Try for Free
tab list
PictureThis
English
arrow
English
繁體中文
日本語
Español
Français
Deutsch
Pусский
Português
Italiano
한국어
Nederlands
العربية
Svenska
Polskie
ภาษาไทย
Bahasa Melayu
Bahasa Indonesia
PictureThis
Search
Search Plants
Try for Free
Global
English
English
繁體中文
日本語
Español
Français
Deutsch
Pусский
Português
Italiano
한국어
Nederlands
العربية
Svenska
Polskie
ภาษาไทย
Bahasa Melayu
Bahasa Indonesia
This page looks better in the app
picturethis icon
Instantly identify plants with a snap
Snap a photo for instant plant ID, gaining quick insights on disease prevention, treatment, toxicity, care, uses, and symbolism, etc.
Download the App for Free
Continue Reading
about about
About
care_guide care_guide
Care Guide
topic topic
Care FAQ
plant_info plant_info
More Info
pests pests
Pests & Diseases
toxic toxic
Toxicity
distribution_map distribution_map
Distribution
care_scenes care_scenes
More About How-Tos
more_plants more_plants
Related Plants
pic top
Polka dot begonia play
Polka dot begonia
video play
Polka dot begonia
Polka dot begonia
Polka dot begonia
Polka dot begonia
Polka dot begonia
Begonia maculata
Water
Water
Every week
more
Sunlight
Sunlight
Partial sun
more
Toxic to Pets
care guide

Care Guide for Polka dot begonia

feedback
Feedback
feedback
Watering Care
Watering Care
Details on Watering Care Watering Care
Fertilizing Care
Fertilizing Care
Details on Fertilizing Care Fertilizing Care
Pruning
Pruning
Trim the diseased, withered leaves once a month.
Details on Pruning Pruning
Soil Care
Soil Care
Sand, Loam, Clay, Acidic, Neutral
Details on Soil Care Soil Care
Repotting
Repotting
Needs excellent drainage in pots.
Details on Repotting Repotting
care guide bg
Know the light your plants really get.
Find the best spots for them to optimize their health, simply using your phone.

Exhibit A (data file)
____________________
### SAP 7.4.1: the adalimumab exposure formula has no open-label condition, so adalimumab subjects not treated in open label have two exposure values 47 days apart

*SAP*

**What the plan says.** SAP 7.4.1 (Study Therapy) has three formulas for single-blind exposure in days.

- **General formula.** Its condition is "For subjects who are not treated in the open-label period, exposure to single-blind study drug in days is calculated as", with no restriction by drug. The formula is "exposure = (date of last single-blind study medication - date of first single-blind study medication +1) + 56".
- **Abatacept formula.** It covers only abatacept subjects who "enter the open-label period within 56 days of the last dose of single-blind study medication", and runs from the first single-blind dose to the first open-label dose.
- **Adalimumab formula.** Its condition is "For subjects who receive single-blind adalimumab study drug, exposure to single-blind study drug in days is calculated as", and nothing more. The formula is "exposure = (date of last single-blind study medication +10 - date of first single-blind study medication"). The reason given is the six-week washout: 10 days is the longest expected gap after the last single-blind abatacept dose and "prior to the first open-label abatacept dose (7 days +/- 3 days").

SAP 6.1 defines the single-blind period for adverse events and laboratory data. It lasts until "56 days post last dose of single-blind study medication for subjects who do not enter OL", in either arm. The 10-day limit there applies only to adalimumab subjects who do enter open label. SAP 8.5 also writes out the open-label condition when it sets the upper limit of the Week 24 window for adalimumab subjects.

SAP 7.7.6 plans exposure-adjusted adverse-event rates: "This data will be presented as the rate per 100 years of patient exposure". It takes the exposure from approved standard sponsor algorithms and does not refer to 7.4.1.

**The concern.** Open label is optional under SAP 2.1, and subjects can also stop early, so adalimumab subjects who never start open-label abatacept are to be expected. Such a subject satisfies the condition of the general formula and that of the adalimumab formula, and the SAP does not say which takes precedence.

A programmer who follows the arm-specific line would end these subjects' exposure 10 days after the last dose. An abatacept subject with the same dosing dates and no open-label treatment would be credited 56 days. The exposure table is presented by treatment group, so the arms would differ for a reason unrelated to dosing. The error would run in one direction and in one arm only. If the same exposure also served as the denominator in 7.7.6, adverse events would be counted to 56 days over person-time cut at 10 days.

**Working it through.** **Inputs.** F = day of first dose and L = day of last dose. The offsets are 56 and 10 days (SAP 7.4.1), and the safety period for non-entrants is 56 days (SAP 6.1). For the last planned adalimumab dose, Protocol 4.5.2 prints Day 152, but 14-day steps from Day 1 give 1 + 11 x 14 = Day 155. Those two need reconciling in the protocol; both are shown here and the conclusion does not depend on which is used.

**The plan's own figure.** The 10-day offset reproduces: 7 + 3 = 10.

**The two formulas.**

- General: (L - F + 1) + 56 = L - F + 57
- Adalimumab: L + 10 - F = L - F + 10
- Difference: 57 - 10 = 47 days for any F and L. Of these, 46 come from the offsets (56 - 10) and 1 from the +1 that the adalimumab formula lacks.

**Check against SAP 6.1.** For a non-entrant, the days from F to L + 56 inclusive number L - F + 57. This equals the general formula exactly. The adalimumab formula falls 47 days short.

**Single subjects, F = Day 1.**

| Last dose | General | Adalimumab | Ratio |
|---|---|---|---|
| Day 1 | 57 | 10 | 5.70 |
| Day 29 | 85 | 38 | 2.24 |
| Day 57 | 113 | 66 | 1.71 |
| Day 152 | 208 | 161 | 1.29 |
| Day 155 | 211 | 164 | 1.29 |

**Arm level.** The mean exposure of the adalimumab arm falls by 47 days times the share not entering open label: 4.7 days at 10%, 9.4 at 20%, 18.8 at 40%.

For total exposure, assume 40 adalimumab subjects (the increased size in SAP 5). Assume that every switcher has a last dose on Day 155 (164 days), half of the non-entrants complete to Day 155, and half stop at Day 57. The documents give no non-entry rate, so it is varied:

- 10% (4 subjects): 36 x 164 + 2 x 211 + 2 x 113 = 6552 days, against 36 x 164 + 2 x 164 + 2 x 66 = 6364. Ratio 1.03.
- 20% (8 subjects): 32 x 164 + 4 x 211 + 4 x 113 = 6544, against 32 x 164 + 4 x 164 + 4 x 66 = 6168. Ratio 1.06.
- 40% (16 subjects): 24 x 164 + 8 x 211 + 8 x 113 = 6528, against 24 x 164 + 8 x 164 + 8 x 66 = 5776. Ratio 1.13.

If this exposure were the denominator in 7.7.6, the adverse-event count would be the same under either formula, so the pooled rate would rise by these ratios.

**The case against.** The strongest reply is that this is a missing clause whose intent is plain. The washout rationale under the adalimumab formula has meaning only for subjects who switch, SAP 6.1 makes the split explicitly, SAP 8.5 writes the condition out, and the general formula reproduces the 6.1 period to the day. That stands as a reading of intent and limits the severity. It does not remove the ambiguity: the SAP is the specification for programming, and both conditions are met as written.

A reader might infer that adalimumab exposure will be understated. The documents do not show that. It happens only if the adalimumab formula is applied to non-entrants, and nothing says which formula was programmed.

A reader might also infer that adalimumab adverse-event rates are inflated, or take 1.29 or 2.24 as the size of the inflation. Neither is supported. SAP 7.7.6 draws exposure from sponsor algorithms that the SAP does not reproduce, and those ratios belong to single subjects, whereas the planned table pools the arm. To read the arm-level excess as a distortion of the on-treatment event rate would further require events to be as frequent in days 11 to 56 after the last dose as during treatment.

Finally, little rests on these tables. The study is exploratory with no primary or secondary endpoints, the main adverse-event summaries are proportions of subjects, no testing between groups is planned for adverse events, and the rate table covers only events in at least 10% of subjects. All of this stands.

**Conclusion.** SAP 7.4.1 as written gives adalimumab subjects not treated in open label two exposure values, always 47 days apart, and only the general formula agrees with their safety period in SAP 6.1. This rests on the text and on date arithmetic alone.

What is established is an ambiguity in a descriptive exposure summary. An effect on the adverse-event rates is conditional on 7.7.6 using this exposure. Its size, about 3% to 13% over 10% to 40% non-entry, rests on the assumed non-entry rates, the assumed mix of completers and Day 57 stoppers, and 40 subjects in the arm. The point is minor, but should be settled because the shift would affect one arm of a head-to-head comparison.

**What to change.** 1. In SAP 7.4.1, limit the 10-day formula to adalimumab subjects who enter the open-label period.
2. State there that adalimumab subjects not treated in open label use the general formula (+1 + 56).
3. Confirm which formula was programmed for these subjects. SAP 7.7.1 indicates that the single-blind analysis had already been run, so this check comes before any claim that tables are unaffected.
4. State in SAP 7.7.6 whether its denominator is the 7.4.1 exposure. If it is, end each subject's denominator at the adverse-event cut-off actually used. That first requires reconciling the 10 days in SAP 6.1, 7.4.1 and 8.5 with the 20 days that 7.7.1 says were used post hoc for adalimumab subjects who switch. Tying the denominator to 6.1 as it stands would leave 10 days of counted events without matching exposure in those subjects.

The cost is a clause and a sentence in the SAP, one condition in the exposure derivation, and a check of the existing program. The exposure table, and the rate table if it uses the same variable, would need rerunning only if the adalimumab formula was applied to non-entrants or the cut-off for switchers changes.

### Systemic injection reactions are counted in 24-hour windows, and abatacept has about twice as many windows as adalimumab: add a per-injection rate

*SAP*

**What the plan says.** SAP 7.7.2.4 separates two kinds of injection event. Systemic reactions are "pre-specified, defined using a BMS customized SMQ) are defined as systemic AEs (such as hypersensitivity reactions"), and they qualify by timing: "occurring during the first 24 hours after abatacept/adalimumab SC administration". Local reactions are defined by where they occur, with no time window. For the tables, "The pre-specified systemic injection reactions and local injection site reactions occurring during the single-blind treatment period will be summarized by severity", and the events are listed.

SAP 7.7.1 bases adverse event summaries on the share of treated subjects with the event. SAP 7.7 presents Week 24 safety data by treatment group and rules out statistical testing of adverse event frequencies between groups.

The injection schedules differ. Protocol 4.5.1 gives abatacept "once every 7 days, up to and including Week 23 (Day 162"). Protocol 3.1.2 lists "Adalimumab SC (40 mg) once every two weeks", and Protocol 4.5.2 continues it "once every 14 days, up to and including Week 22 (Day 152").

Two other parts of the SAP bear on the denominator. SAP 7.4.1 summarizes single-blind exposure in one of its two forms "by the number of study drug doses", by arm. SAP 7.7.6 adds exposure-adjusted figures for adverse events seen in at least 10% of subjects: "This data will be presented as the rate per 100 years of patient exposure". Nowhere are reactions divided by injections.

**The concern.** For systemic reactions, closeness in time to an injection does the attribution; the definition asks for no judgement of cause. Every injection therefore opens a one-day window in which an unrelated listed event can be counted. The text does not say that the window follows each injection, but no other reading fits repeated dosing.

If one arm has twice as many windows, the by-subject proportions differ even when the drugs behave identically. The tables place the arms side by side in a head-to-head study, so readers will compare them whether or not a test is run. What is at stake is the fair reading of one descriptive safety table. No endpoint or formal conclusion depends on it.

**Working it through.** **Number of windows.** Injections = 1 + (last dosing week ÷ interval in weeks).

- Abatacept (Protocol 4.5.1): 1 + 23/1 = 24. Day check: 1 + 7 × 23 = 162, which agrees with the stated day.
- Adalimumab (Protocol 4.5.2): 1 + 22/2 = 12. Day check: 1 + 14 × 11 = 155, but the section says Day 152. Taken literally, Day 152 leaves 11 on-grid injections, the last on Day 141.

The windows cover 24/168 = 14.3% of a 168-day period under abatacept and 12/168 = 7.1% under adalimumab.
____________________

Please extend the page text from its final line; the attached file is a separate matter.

Download the App
Picture This
A Botanist in Your Pocket
qrcode
Scan QR code to download
label
cover
Polka dot begonia
Water
Water
Every week
Sunlight
Sunlight
Partial sun
Hardiness Zones
Hardiness Zones
10 to 12
Planting Time
Planting Time
Late spring, Summer, Fall
question

Questions About Polka dot begonia

feedback
Feedback
feedback
Watering Watering Watering
Pruning Pruning Pruning
Sunlight Sunlight Sunlight
Temperature Temperature Temperature
Fertilizing Fertilizing Fertilizing
What should I do if I over or underwater my Polka dot begonia?
Careful observation of the plant will tell you if you have watering issues. If you overwater your plant you’ll notice: a. The leaves of the plant can appear yellow and are prone to yellow-brown patches at the tips of the leaves. b. If the situation is serious, severe drooping and curling of the leaves may be observed. This is due to the fact that overwatering can cause root rot and the plant is already having a hard time absorbing more water. If your Polka dot begonia is planted indoor, overwatering is all too easy to do with the plant as it cannot tolerate any standing water. The earlier you notice the overwatering the better. If you see standing water or some leaf change, stop watering! Allow the soil to air out over the course of 3-5 days. If you’re noticing signs of root rot, you’ll need to act fast. You’ll have to remove the plant from the pot or ground and then wash off the roots. Remove any dead or decaying roots while trying to keep as much intact as possible. Throw out all the old soil and clean out the pot then add in new soil. If you’re planting in your garden, remove the old soil and replant it in a new location. While overwatering is an issue, so is underwatering. The Polka dot begonia is very sensitive to drought conditions and will quickly decline if they don’t receive consistent watering. Signs of underwatering include: -Curled, pendulous, lifeless leaves; -Some leaves will gradually turn yellow from the bottom; -The edges of the leaves will turn brown. Underwatering tends to be easier to fix than overwatering. Simply increase how often you water the plant. If your plant is drying out quickly, the air might be too dry. Consider increasing the humidity so the soil stays moist for longer. You might also think about moving the plant to a different location if you notice it is getting too much sunlight or the spot is too hot in order to prevent extra evaporation.